Visiting Author Advocates for LGBTQ Through Literacy

By Rreze Kadrijaj ’19

Multi-award winning author Chinelo Okparanta visited Ms. Farhana Hoque’s sophomore English classes on April 13, 2018.

Ms. Hoque was able to receive this amazing opportunity for herself and her students thanks to the LAMBDA Literary Foundation. The organization reached out to her and other teachers for a professional development meeting, where they spend a day learning what it would be like if an author to come to her classroom.

The organization gives the teachers a list of 36 to 40 authors who are willing to come to classrooms, talk to the students, give out free books, and have the authors sign the books as well.

LAMBDA is a LGBTQ literacy organization that “believes lesbian, gay, bisexual, transgender, and queer literature is fundamental to the preservation of our culture, and that LGBTQ lives are affirmed when our stories are written, published, and read,” according to the LAMBDA mission statement.

To Ms. Hoque, the list was overwhelming because many on the list had received notable awards. She chosed Ms. Okparanta, a Nigerian female writer who is known for her short story collection Happiness, Like Water and her novel, Under the Udala Trees.

Ms. Hoque’s students were each sent their own copy of Under the Udala Trees. This made the students really excited because they got to write in it, and at the end, when Ms. Okparanta finally came to visit, she would sign the books.

Students also prepped for what an author talk would be like. Ms. Hoque reminded students that they should be relaxed and talk like it’s a normal conversation.

Under the Udala Trees is about Ljeoma, a Nigerian girl who falls in love with Amina, another refugee girl from a rival community, during the Nigerian Civil War (1967-1970). Their relationship is discovered by others and they face prejudice from their communities.

Students read the book in their literature circles before Ms. Okparanta came. Innovatively, Ms. Hoque used Google as a way for students to discuss the book.

The students were divided into groups with their own blogs to have open conversations about the book.

According to Ms. Hoque, the students were very insightful. When Ms. Okparanta arrived, she kindly introduced herself and told the students how she normally formats her visits. She would share her inspirations, do a reading, and then sign their books.

But she decided it would be more interesting if the students read their favorite parts of the book to her instead.

Students shuffled through pages trying to remember where their favorite moments were.

The inspiration for the title of her book, Under the  Udala Trees, came from the fruit she used to eat as a child that came from the Udala trees. Ms. Okparanta said that children love the fruit because if you chew long enough, it turns into a natural chewing gum.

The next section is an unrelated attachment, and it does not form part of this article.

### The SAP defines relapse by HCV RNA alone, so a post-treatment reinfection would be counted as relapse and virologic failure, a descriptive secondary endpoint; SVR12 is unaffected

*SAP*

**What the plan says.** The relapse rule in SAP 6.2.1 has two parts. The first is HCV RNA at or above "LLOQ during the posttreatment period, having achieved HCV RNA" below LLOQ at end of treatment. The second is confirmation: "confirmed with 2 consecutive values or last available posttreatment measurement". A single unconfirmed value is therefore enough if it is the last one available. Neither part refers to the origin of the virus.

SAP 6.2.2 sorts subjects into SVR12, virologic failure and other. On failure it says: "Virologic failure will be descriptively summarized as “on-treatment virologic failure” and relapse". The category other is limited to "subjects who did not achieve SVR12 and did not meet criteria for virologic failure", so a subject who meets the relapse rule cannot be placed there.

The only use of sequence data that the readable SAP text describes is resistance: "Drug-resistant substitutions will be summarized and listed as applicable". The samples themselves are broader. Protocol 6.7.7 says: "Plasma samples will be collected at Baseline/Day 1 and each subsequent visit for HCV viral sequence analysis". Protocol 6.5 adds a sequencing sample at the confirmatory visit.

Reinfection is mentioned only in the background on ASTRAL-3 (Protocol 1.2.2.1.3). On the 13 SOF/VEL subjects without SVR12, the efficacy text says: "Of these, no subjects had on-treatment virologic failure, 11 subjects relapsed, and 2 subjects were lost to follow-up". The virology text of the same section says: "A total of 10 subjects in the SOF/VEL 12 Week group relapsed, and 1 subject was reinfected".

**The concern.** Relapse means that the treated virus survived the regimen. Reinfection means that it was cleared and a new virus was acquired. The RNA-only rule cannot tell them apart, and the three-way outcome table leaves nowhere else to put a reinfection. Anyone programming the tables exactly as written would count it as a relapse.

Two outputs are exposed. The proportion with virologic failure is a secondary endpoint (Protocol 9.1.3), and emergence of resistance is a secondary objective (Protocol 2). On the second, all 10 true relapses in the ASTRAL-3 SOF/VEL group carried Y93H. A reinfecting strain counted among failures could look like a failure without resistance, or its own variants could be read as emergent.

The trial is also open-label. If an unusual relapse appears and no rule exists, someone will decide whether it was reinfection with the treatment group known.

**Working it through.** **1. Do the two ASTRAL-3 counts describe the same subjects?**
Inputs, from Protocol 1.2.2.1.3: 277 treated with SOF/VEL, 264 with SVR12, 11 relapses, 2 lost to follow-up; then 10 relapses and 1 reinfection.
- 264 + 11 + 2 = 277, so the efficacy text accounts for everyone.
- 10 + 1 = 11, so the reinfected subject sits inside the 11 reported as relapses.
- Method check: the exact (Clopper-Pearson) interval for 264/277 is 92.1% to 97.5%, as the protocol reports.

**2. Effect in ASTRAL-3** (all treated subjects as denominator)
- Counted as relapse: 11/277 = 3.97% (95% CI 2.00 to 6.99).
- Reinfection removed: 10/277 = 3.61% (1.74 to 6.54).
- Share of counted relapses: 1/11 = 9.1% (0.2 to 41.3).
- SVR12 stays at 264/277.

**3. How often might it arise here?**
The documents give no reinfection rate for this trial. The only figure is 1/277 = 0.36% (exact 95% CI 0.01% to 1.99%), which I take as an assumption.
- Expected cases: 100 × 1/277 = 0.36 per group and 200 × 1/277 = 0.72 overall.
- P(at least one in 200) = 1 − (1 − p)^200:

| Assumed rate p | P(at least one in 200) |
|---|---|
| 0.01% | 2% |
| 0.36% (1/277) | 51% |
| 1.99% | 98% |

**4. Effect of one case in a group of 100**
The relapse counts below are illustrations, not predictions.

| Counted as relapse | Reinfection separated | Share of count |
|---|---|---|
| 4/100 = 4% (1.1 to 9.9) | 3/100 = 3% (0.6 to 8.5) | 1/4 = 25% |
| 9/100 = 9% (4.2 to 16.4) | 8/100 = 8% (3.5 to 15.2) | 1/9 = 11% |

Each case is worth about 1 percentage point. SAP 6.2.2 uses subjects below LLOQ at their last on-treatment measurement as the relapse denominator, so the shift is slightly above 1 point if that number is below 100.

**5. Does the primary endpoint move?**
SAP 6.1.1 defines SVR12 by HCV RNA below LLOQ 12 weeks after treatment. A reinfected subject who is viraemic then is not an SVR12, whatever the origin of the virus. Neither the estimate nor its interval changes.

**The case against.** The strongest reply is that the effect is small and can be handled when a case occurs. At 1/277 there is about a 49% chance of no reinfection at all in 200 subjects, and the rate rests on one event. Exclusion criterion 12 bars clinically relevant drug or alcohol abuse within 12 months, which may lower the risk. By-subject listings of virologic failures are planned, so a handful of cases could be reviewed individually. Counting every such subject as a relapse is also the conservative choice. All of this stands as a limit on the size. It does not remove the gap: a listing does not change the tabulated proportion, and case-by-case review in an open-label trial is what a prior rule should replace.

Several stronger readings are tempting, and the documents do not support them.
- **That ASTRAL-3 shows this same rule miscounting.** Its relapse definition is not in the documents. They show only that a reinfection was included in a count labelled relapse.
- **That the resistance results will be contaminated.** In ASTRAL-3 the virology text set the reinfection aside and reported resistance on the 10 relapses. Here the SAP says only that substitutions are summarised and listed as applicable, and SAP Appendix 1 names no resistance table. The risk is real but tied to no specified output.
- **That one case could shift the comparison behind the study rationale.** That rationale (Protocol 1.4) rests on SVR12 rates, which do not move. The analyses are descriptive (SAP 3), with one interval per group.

The tree also has many legends associated with it.

“If you stand under it and you shake it or when the fruit is ripe, they start to fall,” said Ms. Okparanta. “It’s supposed to be like a good luck wish to young women about to get married or who are married a sign of fertility, to give your husband as many fruit, or as many children, as they desire.”

This was an inspiration because the book does have to do with fertility and paths in people’s lives and how everyone’s path is different. Another inspiration was her life and her mother’s life during the Nigerian Civil War.

Ms. Okparanta wanted her book to be realistic and true to her culture. She discussed the effects of society on women and also men.

“Living as a woman in this world and the obligations that we have that society puts on us, that we must get married at a certain age,” said Ms. Okparanta.

Students were able to tell the author what their favorite parts are and why. Some students questioned why some things happened in the book and why they didn’t happen earlier.

A student made a similar point to the point Ms. Okparanta’s editors when Ms. Okparanta was publishing her book: the main characters are passive. She responded that, in life, it takes a long time to make difficult decisions.

She also noted that the cultural context of the story also determined the characters personalities. 

The setting of the story and the 1970s  in a conservative, religious society.  It would have been very dangerous for the main character to come out about her sexuality.

The students didn’t just ask questions about the book, but also about Ms. Okparanta’s life.

Ms. Okparanta wrote the book on and off for four years and says the most difficult thing about it was the structure and the emotions that she re-lived while writing.

“It was hard because structurally I wanted to make it so that there was tension so that people simultaneously knew what was happening, but also there was a way which I sort of created the tension so that you still wanted to find out what was going to happen,” said Ms. Okparanta.

To maintain the story’s realism, the star-crossed lovers don’t end up together, because in real life they wouldn’t have.

The only thing she wishes she changed was not italicizing her language because in real life the native people use a mixture of languages in their daily conversations.

Monica Carter, the Program Coordinator at LAMBDA said she “loves seeing male students engage with the novels because they talk about LGBTQ issues, and a lot of students are standoffish, they don’t want to talk about it.”

Ms. Hoque agreed. She thinks that sometimes male students aren’t as comfortable talking about LGBTQ issues as the girl students. She was glad to see all her students contributing to the conversation and being engaged in the reading.

Ms. Hoque said, “It’s still important to read about people who are different from you, who think differently, because if you don’t, then how will you ever know other views and why they think the way they do.”

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